OpenSSL problem after upgrade to 2.0-RELEASE
I wonder if anyone has seen this:
openssl library returns: error:0E06D06C:configuration file routines:NCONF_get_string:no value
when generating a certificate in the Certificate Manager. We had a working CA on 2.0-RC2 until the upgrade to 2.0-RELEASE.
I've verified that openssl.cnf is readable:
-rw-r--r-- 1 root wheel 8755 Sep 13 20:02 /etc/ssl/openssl.cnf
I haven't seen that, and I've done quite a lot of work with (and on) the certificate generation.
The file may be there, but does it contain sane data? You might try overwriting it with a good copy from the code repo on github.
Good thought - I did peruse it, but now I just pulled the latest from github, and ran a diff:
[2.0-RELEASE][firstname.lastname@example.org]/etc/ssl(22): diff openssl.cnf-old openssl.cnf 192c192 < nsComment = "OpenSSL Generated Certificate" --- > nsComment = "OpenSSL Generated User Certificate" 214a215,225 > [ server ] > > # Make a cert with nsCertType=server > basicConstraints=CA:FALSE > nsCertType = server > nsComment = "OpenSSL Generated Server Certificate" > subjectKeyIdentifier=hash > authorityKeyIdentifier=keyid,issuer:always > extendedKeyUsage=serverAuth > keyUsage = digitalSignature, keyEncipherment >
but, unfortunately I get the same error. I wish I knew how to get it to tell me more verbosely which string it was trying to read, but I haven't managed to figure out a way to increase verboseness.
Looking at other hits on that error from other people, it seems to be something else on the system, not necessarily the openssl.cnf, that it doesn't have permission to read/write.
OK, tracked this down to a CA Certificate serial number format problem. Let me explain how I got there - I think we can prevent this for the next guy. The OpenSSL error seems to be a red herring, or at least too far down the chain to be useful.
I first looked over all the system for permissions problems, got a feeling for certs.inc, ran strings on the openssl library looking for filenames, tried to get DTrace working for open() (got 'DTrace device not available on system'?) but that was a dead end.
So, I figured since this was working on RC2 I'd look at the revision history on the files that were relevant (woo, github). I wound up at system_certmanager.php and saw that the error reporting/handling I was seeing had been added since then, and that warnings had been disabled:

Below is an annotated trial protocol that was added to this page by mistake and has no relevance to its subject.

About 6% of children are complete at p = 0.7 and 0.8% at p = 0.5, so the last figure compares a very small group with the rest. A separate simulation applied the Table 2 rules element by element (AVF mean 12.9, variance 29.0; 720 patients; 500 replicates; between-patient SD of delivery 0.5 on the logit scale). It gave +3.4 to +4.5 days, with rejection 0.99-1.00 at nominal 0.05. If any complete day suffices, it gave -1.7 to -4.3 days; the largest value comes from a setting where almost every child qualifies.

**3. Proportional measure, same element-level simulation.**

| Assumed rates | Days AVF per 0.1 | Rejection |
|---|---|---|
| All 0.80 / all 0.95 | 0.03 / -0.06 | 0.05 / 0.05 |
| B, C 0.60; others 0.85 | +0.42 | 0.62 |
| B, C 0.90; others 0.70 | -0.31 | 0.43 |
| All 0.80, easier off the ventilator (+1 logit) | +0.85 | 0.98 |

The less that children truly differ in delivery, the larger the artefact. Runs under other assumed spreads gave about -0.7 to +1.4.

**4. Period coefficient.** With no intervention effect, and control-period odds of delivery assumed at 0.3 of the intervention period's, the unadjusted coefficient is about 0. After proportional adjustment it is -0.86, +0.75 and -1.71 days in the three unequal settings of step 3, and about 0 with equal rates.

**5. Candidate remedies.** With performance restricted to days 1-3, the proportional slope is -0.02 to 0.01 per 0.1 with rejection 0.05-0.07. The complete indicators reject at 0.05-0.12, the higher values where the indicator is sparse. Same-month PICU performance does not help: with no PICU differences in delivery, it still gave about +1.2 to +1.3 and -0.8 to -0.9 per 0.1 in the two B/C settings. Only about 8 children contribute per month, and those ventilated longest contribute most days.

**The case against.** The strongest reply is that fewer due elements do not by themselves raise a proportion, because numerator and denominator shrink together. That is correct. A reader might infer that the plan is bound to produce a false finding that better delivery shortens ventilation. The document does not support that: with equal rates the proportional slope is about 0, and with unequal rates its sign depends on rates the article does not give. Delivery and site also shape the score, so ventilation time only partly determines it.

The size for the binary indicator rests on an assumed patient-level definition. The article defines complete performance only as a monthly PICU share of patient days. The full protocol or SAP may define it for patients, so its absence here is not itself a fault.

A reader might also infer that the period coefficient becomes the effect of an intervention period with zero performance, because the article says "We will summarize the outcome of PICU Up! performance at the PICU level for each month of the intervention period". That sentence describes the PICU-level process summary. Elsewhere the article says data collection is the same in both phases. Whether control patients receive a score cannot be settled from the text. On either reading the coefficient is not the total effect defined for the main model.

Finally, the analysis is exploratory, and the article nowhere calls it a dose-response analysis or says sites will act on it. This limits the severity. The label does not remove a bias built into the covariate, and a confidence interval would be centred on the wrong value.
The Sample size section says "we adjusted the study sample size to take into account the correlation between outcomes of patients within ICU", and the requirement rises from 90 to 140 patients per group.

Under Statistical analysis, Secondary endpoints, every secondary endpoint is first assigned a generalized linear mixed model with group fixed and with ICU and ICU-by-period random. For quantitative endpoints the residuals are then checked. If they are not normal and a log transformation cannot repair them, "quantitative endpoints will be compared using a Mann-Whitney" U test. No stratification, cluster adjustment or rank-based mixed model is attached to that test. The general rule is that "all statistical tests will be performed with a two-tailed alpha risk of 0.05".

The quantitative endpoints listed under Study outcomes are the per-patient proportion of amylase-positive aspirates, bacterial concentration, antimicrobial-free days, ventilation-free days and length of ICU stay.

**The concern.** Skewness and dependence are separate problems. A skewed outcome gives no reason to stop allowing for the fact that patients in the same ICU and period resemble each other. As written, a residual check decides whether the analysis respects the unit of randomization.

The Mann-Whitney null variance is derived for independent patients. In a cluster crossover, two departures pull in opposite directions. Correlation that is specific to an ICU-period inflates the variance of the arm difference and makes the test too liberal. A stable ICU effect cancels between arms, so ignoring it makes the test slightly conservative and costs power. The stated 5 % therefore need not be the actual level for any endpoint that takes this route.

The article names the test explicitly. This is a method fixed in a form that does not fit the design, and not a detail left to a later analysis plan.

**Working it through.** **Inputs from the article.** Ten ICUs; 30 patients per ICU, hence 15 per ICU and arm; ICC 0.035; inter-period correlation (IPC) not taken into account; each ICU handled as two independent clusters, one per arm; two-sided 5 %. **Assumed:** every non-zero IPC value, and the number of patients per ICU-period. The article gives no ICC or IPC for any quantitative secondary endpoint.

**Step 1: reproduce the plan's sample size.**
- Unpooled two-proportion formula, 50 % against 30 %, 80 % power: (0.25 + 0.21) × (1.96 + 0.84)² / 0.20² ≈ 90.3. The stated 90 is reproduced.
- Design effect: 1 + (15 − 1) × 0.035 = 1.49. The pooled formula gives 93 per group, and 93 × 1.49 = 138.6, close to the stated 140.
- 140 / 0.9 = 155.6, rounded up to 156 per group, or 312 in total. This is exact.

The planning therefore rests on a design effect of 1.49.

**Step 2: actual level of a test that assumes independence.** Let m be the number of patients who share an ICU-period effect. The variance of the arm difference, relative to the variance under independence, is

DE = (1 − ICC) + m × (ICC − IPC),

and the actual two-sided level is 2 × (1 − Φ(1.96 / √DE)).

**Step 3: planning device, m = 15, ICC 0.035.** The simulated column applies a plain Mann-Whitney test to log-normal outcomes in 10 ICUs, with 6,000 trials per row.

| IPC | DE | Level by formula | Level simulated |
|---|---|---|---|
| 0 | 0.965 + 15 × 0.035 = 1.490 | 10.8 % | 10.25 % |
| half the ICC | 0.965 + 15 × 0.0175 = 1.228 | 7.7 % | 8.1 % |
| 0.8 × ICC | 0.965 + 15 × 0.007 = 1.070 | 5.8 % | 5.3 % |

$old_err_level = error_reporting(0); /* otherwise openssl_ functions throw warings directly to a page screwing menu tab */
I commented this out, and then when I tried again, I got:
Warning: openssl_csr_sign() expects parameter 6 to be long, string given in /etc/inc/certs.inc on line 283
Sure enough, it made the display ugly, but I was glad to see it. That line is:
$res_crt = openssl_csr_sign($res_csr, $ca_res_crt, $ca_res_key, $lifetime, $args, $ca_serial);
And I found my CA serial was:
This serial comes from a cert which was imported from a CA run on a linux machine for pfSense 1.2.3.
Here's what's in the certificate:
[base64-decoded <ca><crt>] to ca.crt, then:
[2.0-RELEASE][email@example.com]/root(33): openssl x509 -in ca.crt -noout -text Certificate: Data: Version: 3 (0x2) Serial Number: ea:50:5f:30:4e:c9:e2:6f ...
So, I converted this to decimal (16884099664096911000) and now everything works. (yay, open source!)
Thoughts on ways to help:
- understand this kind of serial number or
- do input validation on entry and reject it.
- capture openssl library warnings and add to the error output if an error is thrown.
Thanks for showing me that the problem was likely not in the config file!</crt></ca>
That serial number is not the same serial number referred to by that field.
The serial number of the certificate doesn't change, and is part of the encoded information.
The serial number field in the GUI is the number of the next certificate to be made from that CA. Certificates are revoked by their serial number, which for a child certificate of the CA is unique, and in the case of ours (and EasyRSA, and others) it's a decimal number.
An example CA:
Certificate: Data: Version: 3 (0x2) Serial Number: 9c:3a:74:41:f1:df:7e:e5 [...]
And a client cert:
Certificate: Data: Version: 3 (0x2) Serial Number: 19 (0x13)
And the certificate after that…
Certificate: Data: Version: 3 (0x2) Serial Number: 20 (0x14)
And so on.
Got it. Thank you for the explanation.
I filed bug 2031 with a suggestion for some expanded help text.
I committed the text fixes, should help clear things up. Thanks!